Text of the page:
Is Your Dog Overweight?
Is your dog overweight? It’s a question, that if you haven’t asked yourself or more importantly your veterinarian, you probably should. #BigDog issues arise, in many cases, when a dog is overweight because it puts additional strain on their bones and joints. As Dr. Carol Osborne said, “your dog should have a waist.” You can stand above and behind your dog, look down and see if you notice a natural waist. If you don’t, your dog just might be overweight. This means you
As a pet parent to a big dog, you want to do what you can to keep him healthy. Ways to assure good health is by feeding a healthy diet, exercising with your pet and keep your pet’s weight in check. Many pet parents equate feeding with love. We also offer treats when we are training our puppies; there’s nothing wrong with giving our pets treats, but make certain they aren’t adding on too many calories and making her overweight.
Veterinarians recommend cutting back on the amount of food you feed your dog in relation to the snacks he gets. One way to treat your pet is to offer vegetables as treats. Carrots, celery, cauliflower and limited amounts of fruits like apple slices can be a substitute to store purchased, pre-processed dog snacks.
Have regular veterinary check-ups.
Regular veterinary check-ups for your pet is a crucial part of pet parenting and assuring your pet is healthy. A vet check-up for your puppy will give the vet a baseline for her future health. Find a veterinarian you trust and make certain you keep up with at least annual check-ups, more often if your vet recommends it.
A puppy or a senior dog may require more frequent examinations. Ask your vet how much and how often your big dog should eat. Also, ask for recommendations on the best types of food for your big breed puppy to help assure he grows at the optimal rate, doesn’t become overweight and that he is not experiencing any joint or bone health issues.
As a pet parent you need to be vigilant and pay attention to any changes in your pet’s behavior. Whether she limps when she runs, isn’t finishing meals or is generally “not himself;” if you notice this, you will want to give your vet a call and plan on an office visit.
Remember, because our pets age faster than humans, a lot of health issues can develop over the course of a year – between annual vet visits.
How much should you feed your big dog?
Proper nutrition and, more importantly, proper amounts of food will go a long way in keeping your pet healthy and his bones and joints healthy. A proper diet will impact your dog’s:
- Energy level
- Skin health
- Gastrointestinal function
Look for foods that are high quality, from a reputable company or consider making food at home for your big dog. After you have decided on a food – you can even ask your veterinarian for suggestions – make note of how your dog reacts to the food. Does his coat look good? Does he have a change in his energy level? Does he seem to be itching and scratching or do you notice flaky sink? Are you noticing a change in his weight? If you notice any of these issues, you will likely want to change his diet. Be careful to slowly integrate new foods as an abrupt change could lead to tummy issues.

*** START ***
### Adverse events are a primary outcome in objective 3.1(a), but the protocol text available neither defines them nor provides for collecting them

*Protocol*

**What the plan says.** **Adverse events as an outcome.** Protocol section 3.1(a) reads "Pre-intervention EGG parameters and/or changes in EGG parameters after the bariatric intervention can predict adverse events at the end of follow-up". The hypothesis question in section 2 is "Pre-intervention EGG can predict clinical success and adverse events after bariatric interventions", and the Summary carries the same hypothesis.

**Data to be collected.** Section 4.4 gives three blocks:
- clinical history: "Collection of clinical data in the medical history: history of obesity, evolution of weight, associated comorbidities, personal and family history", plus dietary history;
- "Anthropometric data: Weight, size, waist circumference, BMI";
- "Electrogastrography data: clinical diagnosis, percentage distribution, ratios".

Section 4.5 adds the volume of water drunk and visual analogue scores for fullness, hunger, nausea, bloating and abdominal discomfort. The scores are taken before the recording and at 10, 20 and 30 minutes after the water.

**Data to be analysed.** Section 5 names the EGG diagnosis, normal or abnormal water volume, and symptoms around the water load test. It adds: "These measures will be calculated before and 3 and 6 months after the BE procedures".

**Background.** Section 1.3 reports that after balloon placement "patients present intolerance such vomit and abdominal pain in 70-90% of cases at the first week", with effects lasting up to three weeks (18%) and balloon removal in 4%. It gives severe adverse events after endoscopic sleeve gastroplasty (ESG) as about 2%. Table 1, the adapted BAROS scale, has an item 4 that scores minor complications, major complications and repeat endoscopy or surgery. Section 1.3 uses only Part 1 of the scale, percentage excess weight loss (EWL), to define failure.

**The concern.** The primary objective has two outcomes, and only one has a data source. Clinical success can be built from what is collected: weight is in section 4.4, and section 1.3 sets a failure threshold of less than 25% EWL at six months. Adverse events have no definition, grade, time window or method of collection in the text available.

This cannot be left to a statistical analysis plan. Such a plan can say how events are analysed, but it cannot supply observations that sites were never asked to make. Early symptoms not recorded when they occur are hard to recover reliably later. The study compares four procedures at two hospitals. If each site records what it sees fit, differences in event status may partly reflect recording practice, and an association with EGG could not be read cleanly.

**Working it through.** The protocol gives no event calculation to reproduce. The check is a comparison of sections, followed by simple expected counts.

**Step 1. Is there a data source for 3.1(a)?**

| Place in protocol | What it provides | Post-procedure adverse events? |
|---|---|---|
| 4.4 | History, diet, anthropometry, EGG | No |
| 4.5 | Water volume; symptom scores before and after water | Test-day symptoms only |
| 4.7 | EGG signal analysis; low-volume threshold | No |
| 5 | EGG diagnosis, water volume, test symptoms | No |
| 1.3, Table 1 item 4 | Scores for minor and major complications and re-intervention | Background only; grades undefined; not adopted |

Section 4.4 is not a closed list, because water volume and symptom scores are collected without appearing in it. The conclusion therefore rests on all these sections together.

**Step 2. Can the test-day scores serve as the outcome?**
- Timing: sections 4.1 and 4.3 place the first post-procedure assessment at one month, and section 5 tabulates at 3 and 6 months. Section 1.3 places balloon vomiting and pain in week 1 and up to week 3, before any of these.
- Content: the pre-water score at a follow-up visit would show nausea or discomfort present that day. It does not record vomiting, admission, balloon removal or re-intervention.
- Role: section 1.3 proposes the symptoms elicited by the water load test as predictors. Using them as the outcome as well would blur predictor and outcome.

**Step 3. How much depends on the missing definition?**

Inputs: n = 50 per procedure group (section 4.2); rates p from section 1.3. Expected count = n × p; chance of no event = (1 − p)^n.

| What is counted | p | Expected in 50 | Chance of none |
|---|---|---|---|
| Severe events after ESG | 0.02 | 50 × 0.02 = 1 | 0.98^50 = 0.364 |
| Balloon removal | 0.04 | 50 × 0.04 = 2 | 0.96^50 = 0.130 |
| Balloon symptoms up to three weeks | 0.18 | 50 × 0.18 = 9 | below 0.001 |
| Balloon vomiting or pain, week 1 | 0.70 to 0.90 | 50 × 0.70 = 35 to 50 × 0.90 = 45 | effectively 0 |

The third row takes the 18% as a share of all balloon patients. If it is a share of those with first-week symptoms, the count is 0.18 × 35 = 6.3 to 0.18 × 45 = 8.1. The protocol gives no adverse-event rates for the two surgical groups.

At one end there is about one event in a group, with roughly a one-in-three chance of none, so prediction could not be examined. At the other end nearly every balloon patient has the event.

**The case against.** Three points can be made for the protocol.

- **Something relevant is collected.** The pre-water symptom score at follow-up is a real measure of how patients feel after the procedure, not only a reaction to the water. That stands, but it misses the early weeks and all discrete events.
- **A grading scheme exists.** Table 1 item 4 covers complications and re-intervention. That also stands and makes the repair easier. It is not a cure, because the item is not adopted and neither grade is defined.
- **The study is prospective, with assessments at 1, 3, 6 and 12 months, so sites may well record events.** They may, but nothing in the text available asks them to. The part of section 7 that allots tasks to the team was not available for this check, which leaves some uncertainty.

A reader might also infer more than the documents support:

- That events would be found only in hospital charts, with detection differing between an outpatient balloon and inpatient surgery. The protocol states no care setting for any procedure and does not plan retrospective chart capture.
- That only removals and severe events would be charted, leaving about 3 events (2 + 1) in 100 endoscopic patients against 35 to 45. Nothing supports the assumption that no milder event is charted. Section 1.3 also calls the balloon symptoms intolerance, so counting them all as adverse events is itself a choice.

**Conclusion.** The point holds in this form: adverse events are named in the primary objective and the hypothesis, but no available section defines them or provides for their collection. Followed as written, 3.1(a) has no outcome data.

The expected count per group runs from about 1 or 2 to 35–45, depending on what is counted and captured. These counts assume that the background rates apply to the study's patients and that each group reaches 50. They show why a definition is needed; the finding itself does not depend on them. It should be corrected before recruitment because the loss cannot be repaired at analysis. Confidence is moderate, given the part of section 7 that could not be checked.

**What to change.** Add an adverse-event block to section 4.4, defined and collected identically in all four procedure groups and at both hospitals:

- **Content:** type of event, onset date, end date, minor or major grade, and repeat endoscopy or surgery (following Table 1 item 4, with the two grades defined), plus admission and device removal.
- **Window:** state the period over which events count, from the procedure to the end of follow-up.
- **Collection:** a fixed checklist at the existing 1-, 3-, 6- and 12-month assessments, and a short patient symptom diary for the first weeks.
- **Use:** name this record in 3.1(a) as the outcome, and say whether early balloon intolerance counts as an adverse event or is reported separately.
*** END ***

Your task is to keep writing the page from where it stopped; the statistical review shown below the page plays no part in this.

Don’t let your pet get overweight.
Even in small dogs, a weight gain of a pound can put a strain on her heart or joints. An overweight big dog can suffer the same issues. Excess weight on a big dog can also lead to heart issues as well as hip and joint issues.
If your pet becomes overweight you may want to gradually cut back on the amount of food you’re feeding. IF you feed snacks and treats, consider a change to more vegetables and fewer processed, store bought treats.
Make certain your pet gets enough exercise.
Even a senior, arthritic dog can benefit from routine exercise. You will want to incorporate exercise into his daily routine and take short walks as a way to not only keep his weight under control, but to help loosen his arthritic joints.
A big puppy who doesn’t get enough exercise to burn off excess energy can lead to a puppy who is destructive and he could even suffer from separation anxiety. Take your high energy big puppy on walks before you leave for work or when you know she will be home alone for long stretches.
Your dog should get at least one hour, up to two hours, of exercise per day! This may vary by breed, age and size of the dog, but it is a rule of thumb to consider. Imagine too, if your dog is getting that much exercise, you might be too and that could improve your own health – it’s a win-win.
Dental care as a routine part of pet ownership.
You may not think about your dog’s dental health as often as you should, but dental health is important in your dog’s overall health. If plaque and tartar build up your pet could suffer serious health issues. Get on a routine of preventative dental care the day you bring your puppy home. Purchase a doggie toothbrush and toothpaste and get him accustomed to brushing from the start. You can also use oral rinses, feed dental care treats (remember, this could add to a weight issue if you’re not careful) and brush. Ask your veterinarian for tips on brushing and caring for your dog’s teeth.
Pay attention to your dogs’ subtle signs.
Dogs have an instinctive need to hide the signs of injury or illness; that’s why you may not notice overt changes in your pet’s behavior. It’s up to you to notice any subtle changes in behavior, eating patterns or desire to exercise. If you notice any changes, give your veterinarian a call and explain what is going on and between the two of you you can determine whether you should bring your dog in for an examination.